Though the cause be hopeless,
Let us cut right to the chase. Fieldwork is an abomination, a rat-
This much should have been abundantly clear from my bestselling book on the subject, as well as from the modest essay which I was honored to provide, by special invitation, to a 2010 “special” issue of Speculative Grammarian devoted to the infernal subject of excessive data production.
However, the clarity which I have brought to the topic in the past has apparently neither quelled nor quenched the greed of the masses, for I find that now, instead of once and for all rejecting this outmoded and unneeded headlong rush for additional “facts” about languages, Speculative Grammarian conversely persists in publishing fieldwork tales of the most detailed and diabolical kind.
The most recent offense in this long line has been a series of so-called “articles” by Keith Slater, outlining the results of his investigations on a language of dubious ontology, which he refers to as “Pinnacle Sherpa.” Setting aside, for a moment, the obvious question of whether such a “language” even exists (an ISO code is as absent as geographic specificity in Slater’s publications), I note with horror that Speculative Grammarian not only publishes this rubbish, but in fact praises it in various aside comments.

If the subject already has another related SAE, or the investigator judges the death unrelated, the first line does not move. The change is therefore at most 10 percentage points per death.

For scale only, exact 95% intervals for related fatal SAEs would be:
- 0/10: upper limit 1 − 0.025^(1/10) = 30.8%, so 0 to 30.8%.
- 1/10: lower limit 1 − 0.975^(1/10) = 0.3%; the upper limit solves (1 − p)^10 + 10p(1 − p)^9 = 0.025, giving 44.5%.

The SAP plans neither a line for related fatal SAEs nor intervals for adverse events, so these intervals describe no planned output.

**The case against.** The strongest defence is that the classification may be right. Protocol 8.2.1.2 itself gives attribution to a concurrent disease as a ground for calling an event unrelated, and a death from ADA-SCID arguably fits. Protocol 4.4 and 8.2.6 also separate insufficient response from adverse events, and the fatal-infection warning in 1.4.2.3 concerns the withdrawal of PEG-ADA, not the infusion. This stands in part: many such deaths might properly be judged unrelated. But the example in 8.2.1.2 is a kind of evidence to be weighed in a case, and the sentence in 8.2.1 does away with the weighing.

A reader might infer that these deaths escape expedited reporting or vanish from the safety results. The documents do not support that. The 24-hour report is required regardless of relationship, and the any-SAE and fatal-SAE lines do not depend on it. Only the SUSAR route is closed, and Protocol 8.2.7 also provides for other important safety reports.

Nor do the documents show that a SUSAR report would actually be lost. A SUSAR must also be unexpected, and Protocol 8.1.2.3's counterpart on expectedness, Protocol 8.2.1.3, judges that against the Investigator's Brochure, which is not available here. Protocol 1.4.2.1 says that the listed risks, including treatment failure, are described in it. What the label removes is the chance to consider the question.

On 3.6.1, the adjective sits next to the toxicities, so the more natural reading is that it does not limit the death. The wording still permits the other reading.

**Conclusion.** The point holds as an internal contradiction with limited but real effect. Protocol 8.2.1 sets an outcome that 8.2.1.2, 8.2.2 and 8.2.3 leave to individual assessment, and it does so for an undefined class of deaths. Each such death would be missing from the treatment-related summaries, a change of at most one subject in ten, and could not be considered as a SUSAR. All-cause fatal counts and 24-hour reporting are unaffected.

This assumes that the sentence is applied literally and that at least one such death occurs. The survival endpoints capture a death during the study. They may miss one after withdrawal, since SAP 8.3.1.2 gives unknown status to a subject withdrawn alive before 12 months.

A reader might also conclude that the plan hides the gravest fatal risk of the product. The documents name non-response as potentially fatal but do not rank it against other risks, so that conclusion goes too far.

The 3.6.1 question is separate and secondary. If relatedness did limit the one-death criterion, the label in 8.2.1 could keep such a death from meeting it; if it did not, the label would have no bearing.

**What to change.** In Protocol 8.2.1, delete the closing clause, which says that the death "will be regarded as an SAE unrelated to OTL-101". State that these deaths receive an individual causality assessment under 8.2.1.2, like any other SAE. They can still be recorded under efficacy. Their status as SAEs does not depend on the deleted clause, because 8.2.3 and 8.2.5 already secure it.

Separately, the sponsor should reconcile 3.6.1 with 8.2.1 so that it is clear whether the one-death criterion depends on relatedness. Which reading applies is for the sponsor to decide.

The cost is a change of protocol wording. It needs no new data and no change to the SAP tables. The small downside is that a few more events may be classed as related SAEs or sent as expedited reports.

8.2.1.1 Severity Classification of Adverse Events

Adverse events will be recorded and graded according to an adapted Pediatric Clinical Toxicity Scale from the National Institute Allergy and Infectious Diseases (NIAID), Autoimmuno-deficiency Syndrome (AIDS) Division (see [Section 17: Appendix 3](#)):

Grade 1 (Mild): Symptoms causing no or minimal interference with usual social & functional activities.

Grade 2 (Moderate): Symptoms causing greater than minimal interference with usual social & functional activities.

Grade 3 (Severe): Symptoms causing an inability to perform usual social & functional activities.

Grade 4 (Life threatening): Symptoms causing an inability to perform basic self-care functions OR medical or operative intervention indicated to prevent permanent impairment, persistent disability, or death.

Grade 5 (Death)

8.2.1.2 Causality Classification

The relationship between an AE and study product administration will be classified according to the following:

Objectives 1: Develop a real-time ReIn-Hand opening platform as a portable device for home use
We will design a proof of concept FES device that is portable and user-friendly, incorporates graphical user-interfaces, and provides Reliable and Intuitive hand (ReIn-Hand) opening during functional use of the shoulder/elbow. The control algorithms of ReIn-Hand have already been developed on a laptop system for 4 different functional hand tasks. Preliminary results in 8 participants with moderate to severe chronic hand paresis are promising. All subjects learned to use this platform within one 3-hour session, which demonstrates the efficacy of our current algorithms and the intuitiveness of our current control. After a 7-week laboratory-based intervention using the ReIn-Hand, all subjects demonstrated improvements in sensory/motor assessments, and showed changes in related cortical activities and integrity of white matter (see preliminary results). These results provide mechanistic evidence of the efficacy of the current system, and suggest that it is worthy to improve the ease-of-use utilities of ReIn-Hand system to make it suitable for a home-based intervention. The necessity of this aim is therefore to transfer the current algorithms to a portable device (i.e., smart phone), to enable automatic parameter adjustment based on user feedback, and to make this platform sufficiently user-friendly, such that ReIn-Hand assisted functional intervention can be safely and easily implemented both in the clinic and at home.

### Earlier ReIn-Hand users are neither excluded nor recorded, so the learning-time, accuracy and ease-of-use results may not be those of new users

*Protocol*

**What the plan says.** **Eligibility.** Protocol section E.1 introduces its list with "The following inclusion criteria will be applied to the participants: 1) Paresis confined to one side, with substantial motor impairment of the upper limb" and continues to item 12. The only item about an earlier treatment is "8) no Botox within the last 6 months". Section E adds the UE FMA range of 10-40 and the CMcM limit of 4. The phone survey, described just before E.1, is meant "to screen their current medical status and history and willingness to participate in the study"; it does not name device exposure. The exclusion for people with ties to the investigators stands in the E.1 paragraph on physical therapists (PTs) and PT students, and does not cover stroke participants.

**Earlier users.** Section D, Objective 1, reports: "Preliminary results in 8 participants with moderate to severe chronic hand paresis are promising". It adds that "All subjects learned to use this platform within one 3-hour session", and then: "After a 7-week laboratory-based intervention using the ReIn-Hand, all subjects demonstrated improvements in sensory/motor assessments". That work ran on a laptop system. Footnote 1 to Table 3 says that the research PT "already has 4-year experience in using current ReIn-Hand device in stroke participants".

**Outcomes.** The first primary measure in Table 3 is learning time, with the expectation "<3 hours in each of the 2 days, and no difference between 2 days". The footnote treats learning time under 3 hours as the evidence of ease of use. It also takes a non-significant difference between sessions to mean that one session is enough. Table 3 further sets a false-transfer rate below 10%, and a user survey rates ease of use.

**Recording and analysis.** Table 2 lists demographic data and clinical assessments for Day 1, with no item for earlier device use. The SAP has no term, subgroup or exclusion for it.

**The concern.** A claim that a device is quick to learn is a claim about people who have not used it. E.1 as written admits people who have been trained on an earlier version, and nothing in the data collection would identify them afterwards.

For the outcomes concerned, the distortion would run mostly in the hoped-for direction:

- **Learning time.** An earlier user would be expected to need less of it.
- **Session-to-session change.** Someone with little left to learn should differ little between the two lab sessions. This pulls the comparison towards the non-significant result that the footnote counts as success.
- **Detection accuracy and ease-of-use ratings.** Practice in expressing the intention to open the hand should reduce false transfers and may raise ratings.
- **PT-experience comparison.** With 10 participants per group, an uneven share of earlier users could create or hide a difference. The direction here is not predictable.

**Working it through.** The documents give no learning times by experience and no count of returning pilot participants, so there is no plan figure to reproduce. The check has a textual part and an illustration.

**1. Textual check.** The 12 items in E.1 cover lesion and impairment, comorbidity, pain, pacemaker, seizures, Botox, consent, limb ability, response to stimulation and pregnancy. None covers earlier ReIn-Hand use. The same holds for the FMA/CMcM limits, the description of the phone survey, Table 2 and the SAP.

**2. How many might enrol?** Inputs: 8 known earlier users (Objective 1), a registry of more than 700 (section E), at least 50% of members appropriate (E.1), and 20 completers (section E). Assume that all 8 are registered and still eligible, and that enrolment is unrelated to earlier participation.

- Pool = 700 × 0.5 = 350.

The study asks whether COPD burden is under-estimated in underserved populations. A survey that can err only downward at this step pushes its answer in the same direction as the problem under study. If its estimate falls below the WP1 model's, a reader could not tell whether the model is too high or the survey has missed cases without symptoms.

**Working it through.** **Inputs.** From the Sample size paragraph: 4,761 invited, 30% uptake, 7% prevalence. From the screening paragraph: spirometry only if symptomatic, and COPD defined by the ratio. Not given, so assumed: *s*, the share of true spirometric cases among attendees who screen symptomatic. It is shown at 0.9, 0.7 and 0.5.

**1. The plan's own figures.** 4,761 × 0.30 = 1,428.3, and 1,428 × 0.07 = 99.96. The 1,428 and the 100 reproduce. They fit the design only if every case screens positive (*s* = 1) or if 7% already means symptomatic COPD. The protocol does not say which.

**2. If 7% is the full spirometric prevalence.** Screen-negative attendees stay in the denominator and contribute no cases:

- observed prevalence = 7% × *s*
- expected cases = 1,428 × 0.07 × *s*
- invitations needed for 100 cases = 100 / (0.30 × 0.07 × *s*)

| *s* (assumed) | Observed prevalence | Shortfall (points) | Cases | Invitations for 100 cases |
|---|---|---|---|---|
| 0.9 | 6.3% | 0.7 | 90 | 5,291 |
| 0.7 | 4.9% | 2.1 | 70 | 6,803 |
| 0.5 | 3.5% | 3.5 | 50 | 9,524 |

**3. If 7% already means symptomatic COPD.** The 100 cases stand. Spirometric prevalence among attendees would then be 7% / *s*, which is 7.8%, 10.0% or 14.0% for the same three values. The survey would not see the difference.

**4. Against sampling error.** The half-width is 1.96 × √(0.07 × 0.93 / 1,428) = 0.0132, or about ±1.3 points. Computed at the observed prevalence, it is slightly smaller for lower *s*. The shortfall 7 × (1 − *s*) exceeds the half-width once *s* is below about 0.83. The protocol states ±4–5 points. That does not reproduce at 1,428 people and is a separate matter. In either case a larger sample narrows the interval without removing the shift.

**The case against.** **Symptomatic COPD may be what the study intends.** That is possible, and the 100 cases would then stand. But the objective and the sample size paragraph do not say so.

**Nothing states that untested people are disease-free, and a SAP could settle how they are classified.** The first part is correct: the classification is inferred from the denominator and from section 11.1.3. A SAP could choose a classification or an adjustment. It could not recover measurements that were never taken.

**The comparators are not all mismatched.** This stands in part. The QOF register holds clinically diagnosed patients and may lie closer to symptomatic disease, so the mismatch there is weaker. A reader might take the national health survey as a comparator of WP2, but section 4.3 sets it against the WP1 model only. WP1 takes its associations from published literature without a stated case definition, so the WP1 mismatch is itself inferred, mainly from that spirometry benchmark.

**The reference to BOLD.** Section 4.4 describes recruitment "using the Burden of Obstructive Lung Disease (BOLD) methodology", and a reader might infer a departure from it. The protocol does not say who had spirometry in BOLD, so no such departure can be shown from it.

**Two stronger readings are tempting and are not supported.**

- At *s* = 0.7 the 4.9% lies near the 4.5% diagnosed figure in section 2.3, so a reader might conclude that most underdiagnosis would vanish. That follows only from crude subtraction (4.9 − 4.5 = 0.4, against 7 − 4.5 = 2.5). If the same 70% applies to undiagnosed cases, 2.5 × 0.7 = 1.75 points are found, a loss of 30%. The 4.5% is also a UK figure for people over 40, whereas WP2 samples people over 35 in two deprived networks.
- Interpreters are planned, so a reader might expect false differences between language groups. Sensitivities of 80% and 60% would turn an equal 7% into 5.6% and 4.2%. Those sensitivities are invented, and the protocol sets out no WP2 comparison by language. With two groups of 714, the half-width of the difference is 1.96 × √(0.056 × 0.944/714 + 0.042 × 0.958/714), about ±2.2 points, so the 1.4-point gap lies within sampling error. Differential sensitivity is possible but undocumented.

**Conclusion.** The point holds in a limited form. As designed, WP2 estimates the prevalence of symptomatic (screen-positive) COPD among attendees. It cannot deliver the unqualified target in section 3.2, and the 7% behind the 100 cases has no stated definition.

Stronger measures are apparently called for, if the cause of linguistic purity is to be upheld.
One obvious concern for those devoted to the survival of the very field of linguistics is that the ominously named “Slater Method” appears
Balderdash! No reconciliation is possible. Deskwork is correct; fieldwork is corrupting. Gathering data at one’s desk is tantamount to treason
The critical difference is this: linguistic investigation must focus on books, not on “speakers” and what they say. Data is not grown in some metaphorical field, it is discovered at the desk. Language is not discovered, as though it were a previously unknown amphibian scurrying through Bornean jungles. No. Language is explained, through patient sorting of index cards and concomitant insightful publications. Linguistics is built upon the solid rock of analysis, not the slippery sand of ecologism. Linguistics should concern itself with the immutable, the permanent, the tangible, not with the ephemeral and unverifiable. This is to say, Chomsky got it right.
One does not like to criticize other scholars
Speculative Grammarian, once a bastion and beacon of brain power, has floated from its moorings and risks the wrecking of our entire discipline. I implore the editors to recapture reason and return to the right. The survival of our field